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Using the TreeView IE Web Control


Scott Mitchell

July 2003

Applies to:
    Microsoft ASP.NET

Summary: Learn about the TreeView Web control and how to start using it in your ASP.NET Web applications. In addition to the standard ASP.NET Web controls (like the TextBox, DropDownList, DataGrid, DataList and so on) Microsoft has released an additional set of Web controls designed to take advantage of features inherent in Internet Explorer. These new Web controls, dubbed the Internet Explorer Web Controls, or IE Web Controls for short, contain four new controls that include the TreeView Web control. (11 printed pages)

Download TreeViewControl.msi.


Installing the IE Web Controls
Getting Started with the IE Web Controls
Getting Started with the TreeView IE Web Control
More Advanced TreeView Features


In 2002 Microsoft® released four ASP.NET Web controls designed to provide enhanced experiences for Web visitors using Microsoft Internet Explorer. These Web controls, dubbed the Internet Explorer Web Controls, or IE Web Controls for short, consist of the following four controls:

  • The MultiPage Web control
  • The TabStrip Web control
  • The Toolbar Web control
  • The TreeView Web control

These Web controls can be used to enhance an ASP.NET Web page by providing user interface memes your Web visitors will be familiar with. For example, the Toolbar Web control displays a clickable toolbar, similar to toolbars found in assorted Microsoft Office products. The TabStrip and MultiPage Web controls can be used in conjunction to display tabbed content. Finally, the TreeView Web control displays data in a clickable, expandable tree—much like the way Microsoft Windows® Explorer displays the drives and folders in a PC's file system in a tree (you can find live demos of these Web controls online at GotDotNet: the WebControl Toolbar demo; the TabStrip/MultiPage WebControl demo; and the TreeView Sample WebControl demo).

The IE Web Controls can be used on Web servers that have either the .NET Framework version 1.0 or version 1.1 installed. While the IE Web Controls were designed to work best with Internet Explorer, these Web controls will still render in alternative browsers. However, in non-Internet Explorer browsers when users interact with the IE Web Controls, such as by expanding a node in the TreeView Web control, a postback occurs. With Internet Explorer 5.5 and up, the IE Web Controls emit DHTML code that circumvents the need for postbacks. That is, visitors to your Web site using Internet Explorer 5.5 and up will have a more enhanced user experience than those using alternative browsers; however, those who are not using IE 5.5 or up will still be able to see and interact with the IE Web Controls.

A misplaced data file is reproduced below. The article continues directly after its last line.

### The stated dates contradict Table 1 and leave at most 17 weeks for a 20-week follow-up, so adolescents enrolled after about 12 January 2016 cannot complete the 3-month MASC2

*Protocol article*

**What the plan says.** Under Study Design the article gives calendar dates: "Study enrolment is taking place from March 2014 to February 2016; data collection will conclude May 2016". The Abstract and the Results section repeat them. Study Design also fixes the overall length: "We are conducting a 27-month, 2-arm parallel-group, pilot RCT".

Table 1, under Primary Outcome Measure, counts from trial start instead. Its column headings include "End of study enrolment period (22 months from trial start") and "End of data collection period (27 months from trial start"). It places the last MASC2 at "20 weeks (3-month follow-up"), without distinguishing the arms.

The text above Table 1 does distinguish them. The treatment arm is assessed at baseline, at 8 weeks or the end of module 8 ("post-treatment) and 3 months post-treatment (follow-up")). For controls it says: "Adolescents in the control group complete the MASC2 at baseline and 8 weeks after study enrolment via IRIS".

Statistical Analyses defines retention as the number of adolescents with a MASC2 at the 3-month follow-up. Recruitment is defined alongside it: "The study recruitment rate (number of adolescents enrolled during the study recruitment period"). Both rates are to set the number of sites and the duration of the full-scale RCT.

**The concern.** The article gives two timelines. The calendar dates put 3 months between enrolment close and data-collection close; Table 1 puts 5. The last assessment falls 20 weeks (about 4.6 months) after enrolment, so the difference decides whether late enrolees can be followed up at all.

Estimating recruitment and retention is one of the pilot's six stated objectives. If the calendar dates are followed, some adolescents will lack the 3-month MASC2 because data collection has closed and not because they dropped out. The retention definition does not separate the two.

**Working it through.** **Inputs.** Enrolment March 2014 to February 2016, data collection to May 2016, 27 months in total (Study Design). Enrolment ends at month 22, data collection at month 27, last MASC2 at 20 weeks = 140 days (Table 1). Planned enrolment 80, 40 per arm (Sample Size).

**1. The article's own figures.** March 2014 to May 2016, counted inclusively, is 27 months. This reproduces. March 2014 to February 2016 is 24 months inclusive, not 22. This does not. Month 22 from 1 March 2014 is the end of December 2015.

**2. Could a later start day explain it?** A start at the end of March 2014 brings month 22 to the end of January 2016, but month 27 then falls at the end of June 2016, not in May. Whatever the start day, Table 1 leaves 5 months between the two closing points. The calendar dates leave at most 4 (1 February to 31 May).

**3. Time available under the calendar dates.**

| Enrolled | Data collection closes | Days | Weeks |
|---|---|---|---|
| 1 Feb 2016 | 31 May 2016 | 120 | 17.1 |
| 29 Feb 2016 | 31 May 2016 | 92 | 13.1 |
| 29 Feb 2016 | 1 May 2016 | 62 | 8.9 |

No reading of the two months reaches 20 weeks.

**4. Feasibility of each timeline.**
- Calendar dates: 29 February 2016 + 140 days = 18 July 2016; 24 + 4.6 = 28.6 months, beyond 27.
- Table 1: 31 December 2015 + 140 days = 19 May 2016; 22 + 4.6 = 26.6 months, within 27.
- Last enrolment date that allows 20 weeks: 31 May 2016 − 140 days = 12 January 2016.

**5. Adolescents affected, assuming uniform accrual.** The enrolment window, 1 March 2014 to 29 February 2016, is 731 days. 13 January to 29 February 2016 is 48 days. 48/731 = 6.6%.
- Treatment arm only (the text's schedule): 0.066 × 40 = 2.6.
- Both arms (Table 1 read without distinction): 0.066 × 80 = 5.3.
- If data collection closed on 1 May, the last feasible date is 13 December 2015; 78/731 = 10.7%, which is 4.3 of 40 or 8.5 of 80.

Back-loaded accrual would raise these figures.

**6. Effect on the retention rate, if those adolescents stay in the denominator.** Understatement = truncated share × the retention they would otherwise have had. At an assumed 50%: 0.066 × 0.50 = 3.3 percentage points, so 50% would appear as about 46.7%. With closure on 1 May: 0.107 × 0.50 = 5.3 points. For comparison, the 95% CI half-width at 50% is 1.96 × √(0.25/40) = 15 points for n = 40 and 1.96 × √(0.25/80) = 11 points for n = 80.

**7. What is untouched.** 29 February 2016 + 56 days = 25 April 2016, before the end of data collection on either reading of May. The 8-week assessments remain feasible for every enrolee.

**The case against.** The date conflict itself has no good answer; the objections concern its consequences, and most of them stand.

The remainder of this article focuses specifically on the TreeView IE Web control and examines how to display data with this control in an ASP.NET Web page. To learn more about the other IE Web Controls, check out the Internet Explorer WebControls Overview—and the Internet Explorer WebControls Reference.

Installing the IE Web Controls

In order to use the IE Web Controls in your ASP.NET Web applications, you must first download the controls' source code and run a build batch file that will compile the source code and copy all the needed files to the appropriate Web application directories. The Internet Explorer Web Controls Download Packages is a 360 KB, self-extracting install file.

Once you have downloaded and installed the IE Web Controls, a new directory will be created (the default is C:\Program Files\IE Web Controls\, although you can configure it during the installation). Navigate to this new directory and double-click the build.bat file. This will create a new subdirectory, build, and compile the classes in the src subdirectory, copying the resulting assembly and support files into the build subdirectory.

After running the build.bat file, the build subdirectory will have in it the assembly file Microsoft.Web.UI.WebControls.dll and a subdirectory called Runtime. In order to start using the IE Web Controls in an ASP.NET Web application you must copy the contents of the build\Runtime subdirectory to the Web application's /webctrl_client/1_0 subdirectory and the assembly file (Microsoft.Web.UI.WebControls.dll) to the Web application's /bin subdirectory (an example, along with command-line instructions to perform these tasks, is available in the IE Web Controls README.txt file).

Getting Started with the IE Web Controls

If you are using Microsoft Visual Studio® .NET to develop your ASP.NET Web application, adding IE Web Controls to an ASP.NET Web page is a breeze. Start by including the IE Web Controls in the Toolbox; to accomplish this, right-click on the Toolbox and select the Customize Toolbox option. Choose the .NET Framework Components tab and click the Browse button. Navigate to the Microsoft.Web.UI.WebControls.dll assembly file and click OK. This will add the MultiPage, TabStrip, Toolbar and TreeView IE Web Controls to the Visual Studio .NET Toolbox. To add any of these controls to your ASP.NET Web pages, simply drag and drop the appropriate control from the Toolbox onto the Designer.

In order to work with the IE Web Controls in your code-behind class you will first need to add a Reference to the Microsoft.Web.UI.WebControls.dll assembly by right-clicking on References and selecting Add Reference. Then, in your code-behind class, if you are using C# add using Microsoft.Web.UI.WebControls; if you are using Microsoft Visual Basic® .NET, add Imports Microsoft.Web.UI.WebControls.